How Do You Take the Stress Out of Holiday Entertaining?
Readers share tips that will lower your stress and lift your spirits.
New York, New York
I put together “working play” parties. Depending upon the needs of the group, we might bake cookies or wrap presents together. It’s festive, fun, and low-key.
No one arrives without something for the meal. Dessert, side dishes, homemade bread, vegetables―you name it, someone has brought it. Because everyone helps, we end up spending time together rather than worrying about who has to do what.
Perth Amboy, New Jersey
For holiday cocktail parties and buffets, I hire a bartender. I can make the food and decorate in advance, so it’s not worth getting a caterer or a florist, but having help at the party is invaluable. A good bartender will not only serve drinks but also help replenish platters and stay for cleanup, so I can feel like a guest at my own party.
Since my husband and I are both vegetarians, much of the holiday stress involves one of our mothers or grandmothers worrying about what to feed us. Starting in mid-October, I make up batches of our favorite vegetable casseroles. That way, I can always offer to bring along “a really fun vegetarian dish for everyone to try."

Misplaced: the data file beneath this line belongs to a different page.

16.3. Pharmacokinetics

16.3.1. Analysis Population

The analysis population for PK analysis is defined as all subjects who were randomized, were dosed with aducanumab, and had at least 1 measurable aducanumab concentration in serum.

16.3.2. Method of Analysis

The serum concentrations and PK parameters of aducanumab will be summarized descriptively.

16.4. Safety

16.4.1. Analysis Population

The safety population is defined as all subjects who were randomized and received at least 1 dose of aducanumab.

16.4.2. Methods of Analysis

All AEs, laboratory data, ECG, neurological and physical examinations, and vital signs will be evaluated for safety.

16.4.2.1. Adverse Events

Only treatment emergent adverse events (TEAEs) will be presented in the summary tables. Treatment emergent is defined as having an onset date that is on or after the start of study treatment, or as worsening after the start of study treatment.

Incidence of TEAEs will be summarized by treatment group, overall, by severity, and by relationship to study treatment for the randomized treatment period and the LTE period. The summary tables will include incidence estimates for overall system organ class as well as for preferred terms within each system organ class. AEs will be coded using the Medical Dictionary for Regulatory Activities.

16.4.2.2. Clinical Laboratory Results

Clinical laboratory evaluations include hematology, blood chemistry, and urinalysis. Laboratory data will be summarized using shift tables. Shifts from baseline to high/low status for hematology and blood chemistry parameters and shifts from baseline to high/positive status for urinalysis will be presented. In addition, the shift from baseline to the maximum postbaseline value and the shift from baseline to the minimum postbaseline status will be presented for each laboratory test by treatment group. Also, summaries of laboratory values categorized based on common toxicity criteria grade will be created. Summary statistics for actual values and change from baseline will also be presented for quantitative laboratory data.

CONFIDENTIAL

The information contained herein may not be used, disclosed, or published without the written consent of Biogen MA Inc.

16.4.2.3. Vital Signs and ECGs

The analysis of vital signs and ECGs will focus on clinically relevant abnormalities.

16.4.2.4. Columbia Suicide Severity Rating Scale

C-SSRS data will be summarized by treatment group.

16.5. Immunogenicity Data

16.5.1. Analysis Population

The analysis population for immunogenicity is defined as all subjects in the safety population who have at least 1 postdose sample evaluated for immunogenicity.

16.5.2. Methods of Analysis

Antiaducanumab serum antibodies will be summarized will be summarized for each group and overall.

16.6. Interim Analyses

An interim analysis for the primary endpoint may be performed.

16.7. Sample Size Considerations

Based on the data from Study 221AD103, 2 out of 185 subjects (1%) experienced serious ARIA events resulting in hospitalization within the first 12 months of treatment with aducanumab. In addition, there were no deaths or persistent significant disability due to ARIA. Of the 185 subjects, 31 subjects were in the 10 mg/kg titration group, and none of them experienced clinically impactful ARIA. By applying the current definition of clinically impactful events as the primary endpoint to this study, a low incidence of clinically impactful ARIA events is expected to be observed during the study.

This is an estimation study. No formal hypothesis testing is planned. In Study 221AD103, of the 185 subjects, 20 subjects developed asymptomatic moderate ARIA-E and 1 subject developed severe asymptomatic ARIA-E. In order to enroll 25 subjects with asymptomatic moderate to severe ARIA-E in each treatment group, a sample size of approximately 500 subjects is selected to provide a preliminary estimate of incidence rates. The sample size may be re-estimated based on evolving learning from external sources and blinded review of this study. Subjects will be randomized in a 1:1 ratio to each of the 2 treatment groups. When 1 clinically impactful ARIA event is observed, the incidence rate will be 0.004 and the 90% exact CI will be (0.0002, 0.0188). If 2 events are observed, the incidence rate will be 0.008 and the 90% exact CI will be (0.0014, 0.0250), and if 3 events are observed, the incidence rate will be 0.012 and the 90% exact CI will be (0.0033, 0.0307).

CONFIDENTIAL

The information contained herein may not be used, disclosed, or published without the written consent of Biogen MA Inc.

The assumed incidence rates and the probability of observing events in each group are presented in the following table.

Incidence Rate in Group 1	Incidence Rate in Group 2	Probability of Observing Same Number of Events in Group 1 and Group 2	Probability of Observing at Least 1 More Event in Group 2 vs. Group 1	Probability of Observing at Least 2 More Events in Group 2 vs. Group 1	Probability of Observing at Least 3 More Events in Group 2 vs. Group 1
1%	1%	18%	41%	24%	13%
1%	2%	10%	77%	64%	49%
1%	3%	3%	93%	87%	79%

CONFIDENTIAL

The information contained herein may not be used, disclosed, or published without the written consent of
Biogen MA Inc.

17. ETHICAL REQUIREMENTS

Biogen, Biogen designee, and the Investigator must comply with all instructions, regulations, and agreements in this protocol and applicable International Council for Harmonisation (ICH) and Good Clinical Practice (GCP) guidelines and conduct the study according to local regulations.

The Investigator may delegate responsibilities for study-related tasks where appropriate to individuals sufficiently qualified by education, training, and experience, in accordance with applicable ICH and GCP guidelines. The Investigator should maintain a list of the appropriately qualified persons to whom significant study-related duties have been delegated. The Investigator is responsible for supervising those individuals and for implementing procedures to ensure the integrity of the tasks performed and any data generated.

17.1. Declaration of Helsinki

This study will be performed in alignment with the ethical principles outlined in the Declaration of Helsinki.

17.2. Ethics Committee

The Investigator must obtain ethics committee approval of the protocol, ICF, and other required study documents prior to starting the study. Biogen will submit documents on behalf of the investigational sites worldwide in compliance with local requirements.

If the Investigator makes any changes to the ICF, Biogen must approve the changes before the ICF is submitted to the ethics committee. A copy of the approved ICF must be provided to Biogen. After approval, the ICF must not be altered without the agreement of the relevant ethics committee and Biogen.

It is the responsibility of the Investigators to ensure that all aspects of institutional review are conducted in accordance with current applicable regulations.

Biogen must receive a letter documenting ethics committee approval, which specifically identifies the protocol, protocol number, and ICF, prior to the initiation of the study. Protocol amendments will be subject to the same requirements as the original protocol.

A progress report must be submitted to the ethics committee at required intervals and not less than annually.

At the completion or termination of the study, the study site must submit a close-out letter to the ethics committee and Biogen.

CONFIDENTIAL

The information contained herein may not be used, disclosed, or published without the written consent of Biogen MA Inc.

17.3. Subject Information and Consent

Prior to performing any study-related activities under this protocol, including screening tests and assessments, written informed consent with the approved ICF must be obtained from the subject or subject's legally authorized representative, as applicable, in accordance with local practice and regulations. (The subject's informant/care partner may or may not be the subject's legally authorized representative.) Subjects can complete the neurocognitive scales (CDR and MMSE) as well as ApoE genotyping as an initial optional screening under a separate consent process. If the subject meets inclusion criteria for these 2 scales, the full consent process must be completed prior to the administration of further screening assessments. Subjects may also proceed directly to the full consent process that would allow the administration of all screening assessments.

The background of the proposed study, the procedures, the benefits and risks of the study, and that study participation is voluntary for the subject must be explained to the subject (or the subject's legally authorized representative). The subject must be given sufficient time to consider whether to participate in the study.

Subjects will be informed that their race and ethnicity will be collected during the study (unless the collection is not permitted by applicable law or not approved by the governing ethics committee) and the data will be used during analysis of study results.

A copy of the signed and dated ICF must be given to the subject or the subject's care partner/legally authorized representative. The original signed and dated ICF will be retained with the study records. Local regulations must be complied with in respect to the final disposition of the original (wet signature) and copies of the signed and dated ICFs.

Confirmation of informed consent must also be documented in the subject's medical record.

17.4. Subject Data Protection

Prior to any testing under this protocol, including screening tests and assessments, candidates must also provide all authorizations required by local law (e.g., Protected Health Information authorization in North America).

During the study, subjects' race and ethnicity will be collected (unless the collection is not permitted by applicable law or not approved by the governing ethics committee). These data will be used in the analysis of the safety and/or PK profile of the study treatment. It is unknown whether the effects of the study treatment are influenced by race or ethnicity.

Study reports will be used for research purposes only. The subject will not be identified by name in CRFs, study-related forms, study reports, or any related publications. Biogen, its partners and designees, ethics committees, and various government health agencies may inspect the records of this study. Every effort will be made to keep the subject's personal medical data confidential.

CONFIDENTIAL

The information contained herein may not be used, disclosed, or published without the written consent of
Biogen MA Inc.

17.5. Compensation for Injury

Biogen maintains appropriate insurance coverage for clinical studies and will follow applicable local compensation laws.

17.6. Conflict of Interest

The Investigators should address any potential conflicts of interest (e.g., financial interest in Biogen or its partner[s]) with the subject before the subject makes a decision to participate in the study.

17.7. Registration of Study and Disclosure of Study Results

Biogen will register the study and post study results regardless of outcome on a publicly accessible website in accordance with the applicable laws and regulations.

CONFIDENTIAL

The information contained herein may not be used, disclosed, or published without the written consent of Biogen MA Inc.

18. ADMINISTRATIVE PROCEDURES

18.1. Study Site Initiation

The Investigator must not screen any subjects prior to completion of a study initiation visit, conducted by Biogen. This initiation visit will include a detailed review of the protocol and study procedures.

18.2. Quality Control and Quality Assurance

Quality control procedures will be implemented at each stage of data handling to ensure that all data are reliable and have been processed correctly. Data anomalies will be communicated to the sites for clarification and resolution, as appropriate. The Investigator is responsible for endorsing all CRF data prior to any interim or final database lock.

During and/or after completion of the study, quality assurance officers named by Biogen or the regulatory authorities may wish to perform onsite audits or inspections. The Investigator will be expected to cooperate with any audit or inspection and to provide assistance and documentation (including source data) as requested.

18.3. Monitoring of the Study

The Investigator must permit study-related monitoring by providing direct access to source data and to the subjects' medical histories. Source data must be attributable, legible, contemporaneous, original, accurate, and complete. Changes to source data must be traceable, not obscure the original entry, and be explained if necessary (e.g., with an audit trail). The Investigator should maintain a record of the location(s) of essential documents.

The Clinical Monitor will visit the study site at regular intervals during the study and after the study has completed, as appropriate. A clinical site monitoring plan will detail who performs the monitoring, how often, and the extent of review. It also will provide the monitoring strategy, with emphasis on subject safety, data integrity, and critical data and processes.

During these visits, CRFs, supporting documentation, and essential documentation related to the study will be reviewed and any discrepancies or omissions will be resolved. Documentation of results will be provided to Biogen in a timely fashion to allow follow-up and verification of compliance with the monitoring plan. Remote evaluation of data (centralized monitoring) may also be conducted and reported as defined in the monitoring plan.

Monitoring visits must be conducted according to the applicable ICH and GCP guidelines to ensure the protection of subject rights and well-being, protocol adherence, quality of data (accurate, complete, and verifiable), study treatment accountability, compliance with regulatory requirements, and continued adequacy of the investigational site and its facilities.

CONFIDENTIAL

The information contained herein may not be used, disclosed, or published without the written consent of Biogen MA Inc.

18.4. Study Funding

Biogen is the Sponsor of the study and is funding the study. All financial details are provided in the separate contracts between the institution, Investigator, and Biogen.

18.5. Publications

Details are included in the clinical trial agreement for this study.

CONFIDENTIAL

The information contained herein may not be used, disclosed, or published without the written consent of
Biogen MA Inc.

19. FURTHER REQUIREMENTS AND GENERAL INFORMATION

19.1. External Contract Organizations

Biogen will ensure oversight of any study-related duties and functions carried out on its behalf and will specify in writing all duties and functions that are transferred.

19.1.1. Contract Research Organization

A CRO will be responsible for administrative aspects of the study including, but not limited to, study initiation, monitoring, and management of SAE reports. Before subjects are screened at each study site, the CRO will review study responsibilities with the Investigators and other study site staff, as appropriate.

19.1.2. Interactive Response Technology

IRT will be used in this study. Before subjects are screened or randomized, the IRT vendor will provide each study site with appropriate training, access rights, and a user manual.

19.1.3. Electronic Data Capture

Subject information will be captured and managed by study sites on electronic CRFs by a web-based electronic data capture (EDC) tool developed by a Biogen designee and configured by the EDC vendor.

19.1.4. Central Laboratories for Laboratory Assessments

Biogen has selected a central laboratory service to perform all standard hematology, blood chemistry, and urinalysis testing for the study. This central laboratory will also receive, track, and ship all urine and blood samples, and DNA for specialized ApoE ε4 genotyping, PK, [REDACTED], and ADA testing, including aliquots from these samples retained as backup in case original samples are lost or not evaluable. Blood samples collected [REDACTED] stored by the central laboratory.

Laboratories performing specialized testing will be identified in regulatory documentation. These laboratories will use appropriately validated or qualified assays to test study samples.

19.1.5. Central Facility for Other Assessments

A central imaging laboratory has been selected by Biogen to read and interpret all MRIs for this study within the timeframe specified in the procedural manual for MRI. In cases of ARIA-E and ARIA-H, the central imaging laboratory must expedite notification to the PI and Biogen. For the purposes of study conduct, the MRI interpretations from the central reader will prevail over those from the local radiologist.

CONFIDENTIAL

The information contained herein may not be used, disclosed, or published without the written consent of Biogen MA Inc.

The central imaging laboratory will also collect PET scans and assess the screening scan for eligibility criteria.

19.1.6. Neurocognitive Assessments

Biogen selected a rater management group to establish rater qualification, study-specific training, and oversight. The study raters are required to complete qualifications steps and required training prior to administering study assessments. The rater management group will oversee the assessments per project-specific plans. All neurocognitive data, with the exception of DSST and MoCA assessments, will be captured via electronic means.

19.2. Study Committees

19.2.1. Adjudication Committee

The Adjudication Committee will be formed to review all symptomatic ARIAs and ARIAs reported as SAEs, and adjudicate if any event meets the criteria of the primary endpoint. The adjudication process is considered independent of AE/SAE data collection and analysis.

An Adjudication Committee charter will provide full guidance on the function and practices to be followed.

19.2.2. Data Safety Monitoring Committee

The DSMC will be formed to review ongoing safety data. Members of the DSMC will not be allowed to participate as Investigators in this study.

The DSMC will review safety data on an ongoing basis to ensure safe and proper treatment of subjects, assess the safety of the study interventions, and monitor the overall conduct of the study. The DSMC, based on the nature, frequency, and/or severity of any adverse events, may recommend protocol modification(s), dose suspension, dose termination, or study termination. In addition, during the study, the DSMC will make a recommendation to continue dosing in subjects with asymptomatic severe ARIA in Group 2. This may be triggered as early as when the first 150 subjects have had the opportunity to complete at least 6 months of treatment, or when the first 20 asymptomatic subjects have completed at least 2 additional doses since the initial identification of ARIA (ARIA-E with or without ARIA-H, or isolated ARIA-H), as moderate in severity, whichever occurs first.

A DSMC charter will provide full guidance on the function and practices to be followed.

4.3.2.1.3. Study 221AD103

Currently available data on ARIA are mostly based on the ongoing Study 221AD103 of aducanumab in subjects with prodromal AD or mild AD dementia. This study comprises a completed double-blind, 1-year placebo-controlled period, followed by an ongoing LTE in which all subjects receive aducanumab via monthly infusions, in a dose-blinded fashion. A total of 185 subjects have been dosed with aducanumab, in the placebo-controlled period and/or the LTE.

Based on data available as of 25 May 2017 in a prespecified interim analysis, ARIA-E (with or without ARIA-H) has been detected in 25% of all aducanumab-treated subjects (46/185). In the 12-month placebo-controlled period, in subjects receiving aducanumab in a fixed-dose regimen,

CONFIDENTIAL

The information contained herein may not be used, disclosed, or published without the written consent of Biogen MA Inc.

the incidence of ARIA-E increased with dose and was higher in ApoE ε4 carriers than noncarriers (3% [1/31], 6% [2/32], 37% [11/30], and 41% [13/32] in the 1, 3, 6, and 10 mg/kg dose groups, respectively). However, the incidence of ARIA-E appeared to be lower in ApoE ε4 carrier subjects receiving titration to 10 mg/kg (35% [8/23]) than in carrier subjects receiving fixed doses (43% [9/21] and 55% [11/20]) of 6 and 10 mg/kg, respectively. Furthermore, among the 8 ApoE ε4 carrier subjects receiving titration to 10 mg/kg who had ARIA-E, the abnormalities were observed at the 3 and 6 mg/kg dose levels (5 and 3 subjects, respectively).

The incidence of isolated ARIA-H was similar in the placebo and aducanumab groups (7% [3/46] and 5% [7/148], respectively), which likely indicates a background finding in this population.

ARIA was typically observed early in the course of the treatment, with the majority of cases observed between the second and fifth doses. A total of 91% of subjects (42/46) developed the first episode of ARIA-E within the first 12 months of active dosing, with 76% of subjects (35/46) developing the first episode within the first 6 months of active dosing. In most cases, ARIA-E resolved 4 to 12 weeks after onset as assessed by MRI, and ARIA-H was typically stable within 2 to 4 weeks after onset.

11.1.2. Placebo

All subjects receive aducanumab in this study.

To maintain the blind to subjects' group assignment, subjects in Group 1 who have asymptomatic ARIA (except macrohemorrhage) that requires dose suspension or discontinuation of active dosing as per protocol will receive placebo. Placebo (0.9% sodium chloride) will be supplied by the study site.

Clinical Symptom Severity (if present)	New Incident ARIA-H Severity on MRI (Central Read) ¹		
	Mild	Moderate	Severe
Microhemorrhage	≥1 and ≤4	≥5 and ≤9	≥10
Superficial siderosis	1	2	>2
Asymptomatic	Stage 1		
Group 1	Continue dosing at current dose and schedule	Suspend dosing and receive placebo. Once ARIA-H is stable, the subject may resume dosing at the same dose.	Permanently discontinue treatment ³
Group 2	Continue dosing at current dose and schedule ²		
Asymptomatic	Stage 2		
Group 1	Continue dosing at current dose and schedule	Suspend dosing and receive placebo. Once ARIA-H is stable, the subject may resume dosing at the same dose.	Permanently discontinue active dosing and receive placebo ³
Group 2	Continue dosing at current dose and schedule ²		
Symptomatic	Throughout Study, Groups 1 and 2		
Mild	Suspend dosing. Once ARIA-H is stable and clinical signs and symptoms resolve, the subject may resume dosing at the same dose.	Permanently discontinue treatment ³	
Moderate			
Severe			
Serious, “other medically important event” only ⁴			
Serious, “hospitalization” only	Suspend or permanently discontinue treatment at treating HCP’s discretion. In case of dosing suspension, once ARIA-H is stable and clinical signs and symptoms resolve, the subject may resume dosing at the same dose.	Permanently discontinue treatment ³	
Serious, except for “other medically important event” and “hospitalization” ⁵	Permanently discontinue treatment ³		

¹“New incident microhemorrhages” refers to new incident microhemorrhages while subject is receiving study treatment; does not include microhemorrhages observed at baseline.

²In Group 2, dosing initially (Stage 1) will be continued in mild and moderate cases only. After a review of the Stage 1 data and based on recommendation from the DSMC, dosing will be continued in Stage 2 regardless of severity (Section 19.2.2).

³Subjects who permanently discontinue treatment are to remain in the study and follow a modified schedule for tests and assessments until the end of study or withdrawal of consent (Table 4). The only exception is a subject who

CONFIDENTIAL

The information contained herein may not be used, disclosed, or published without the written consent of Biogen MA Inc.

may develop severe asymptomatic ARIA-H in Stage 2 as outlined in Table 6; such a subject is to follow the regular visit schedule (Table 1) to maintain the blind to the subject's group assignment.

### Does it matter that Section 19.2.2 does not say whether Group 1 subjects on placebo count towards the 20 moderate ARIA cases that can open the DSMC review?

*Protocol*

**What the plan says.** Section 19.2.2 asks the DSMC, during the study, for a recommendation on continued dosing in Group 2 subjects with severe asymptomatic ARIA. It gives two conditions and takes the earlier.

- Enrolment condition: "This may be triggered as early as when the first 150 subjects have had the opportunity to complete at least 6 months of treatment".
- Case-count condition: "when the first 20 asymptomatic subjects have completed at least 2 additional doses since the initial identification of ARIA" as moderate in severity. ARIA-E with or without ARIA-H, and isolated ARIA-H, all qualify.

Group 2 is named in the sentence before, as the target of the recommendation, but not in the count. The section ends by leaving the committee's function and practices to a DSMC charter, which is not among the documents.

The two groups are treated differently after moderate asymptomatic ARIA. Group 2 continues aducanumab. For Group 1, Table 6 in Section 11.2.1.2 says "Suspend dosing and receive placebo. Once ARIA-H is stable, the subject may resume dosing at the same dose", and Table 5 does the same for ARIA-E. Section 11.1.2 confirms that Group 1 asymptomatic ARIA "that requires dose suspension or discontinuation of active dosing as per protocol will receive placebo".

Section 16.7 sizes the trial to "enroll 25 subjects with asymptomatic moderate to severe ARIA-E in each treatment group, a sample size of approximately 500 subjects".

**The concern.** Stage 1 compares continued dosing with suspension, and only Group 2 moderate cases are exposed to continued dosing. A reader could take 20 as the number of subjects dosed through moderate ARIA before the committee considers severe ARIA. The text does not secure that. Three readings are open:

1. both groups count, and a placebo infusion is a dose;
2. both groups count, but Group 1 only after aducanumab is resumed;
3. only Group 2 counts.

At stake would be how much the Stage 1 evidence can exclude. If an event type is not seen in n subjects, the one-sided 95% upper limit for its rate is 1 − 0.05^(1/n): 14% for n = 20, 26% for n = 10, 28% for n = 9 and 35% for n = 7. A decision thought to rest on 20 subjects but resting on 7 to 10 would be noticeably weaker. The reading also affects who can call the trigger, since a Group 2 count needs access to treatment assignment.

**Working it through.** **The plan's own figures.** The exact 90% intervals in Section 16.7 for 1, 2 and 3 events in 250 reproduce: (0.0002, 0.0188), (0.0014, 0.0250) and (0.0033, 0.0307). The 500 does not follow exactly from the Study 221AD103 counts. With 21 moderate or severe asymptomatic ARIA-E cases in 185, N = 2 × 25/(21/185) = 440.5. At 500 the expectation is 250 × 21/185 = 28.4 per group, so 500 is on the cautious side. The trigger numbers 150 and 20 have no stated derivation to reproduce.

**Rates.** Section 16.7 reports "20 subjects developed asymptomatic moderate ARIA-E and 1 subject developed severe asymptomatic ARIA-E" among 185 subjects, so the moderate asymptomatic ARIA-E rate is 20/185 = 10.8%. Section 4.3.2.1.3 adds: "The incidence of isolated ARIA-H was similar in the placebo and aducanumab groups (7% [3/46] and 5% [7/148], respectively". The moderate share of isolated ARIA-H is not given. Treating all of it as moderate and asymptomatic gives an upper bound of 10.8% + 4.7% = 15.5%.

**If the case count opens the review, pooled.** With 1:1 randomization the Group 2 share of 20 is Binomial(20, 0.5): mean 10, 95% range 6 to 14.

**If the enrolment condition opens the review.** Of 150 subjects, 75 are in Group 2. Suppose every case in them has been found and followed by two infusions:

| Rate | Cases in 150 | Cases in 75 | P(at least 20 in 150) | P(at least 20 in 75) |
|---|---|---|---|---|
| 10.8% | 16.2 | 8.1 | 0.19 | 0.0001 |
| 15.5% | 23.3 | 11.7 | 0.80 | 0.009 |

The hardest guests to impress are my parents and my in-laws. So I ask my mother and my mother-in-law to each contribute a dish at our festive meal. By the end of the evening, they have received many compliments on their cooking, and they leave feeling the event was an absolute success.
Holiday entertaining should be fun. If children are included in the party, I set out plain sugar cookies with lots of decorations―frosting, brightly colored sugars, sprinkles, crushed candy canes―and let them have free rein. Later on, we serve the cookies for dessert and send some home with the party guests as well. It’s not much effort, and it makes things fun for everybody.
Bainbridge Island, Washington
I always hire someone from a cleaning service. She gets to my party early and stays until after dinner. She tidies up the kitchen, picks up after guests, and washes and puts away all the dishes. It costs me roughly $60 to $70 per event―a small price to pay to have a good time without worrying about the mess.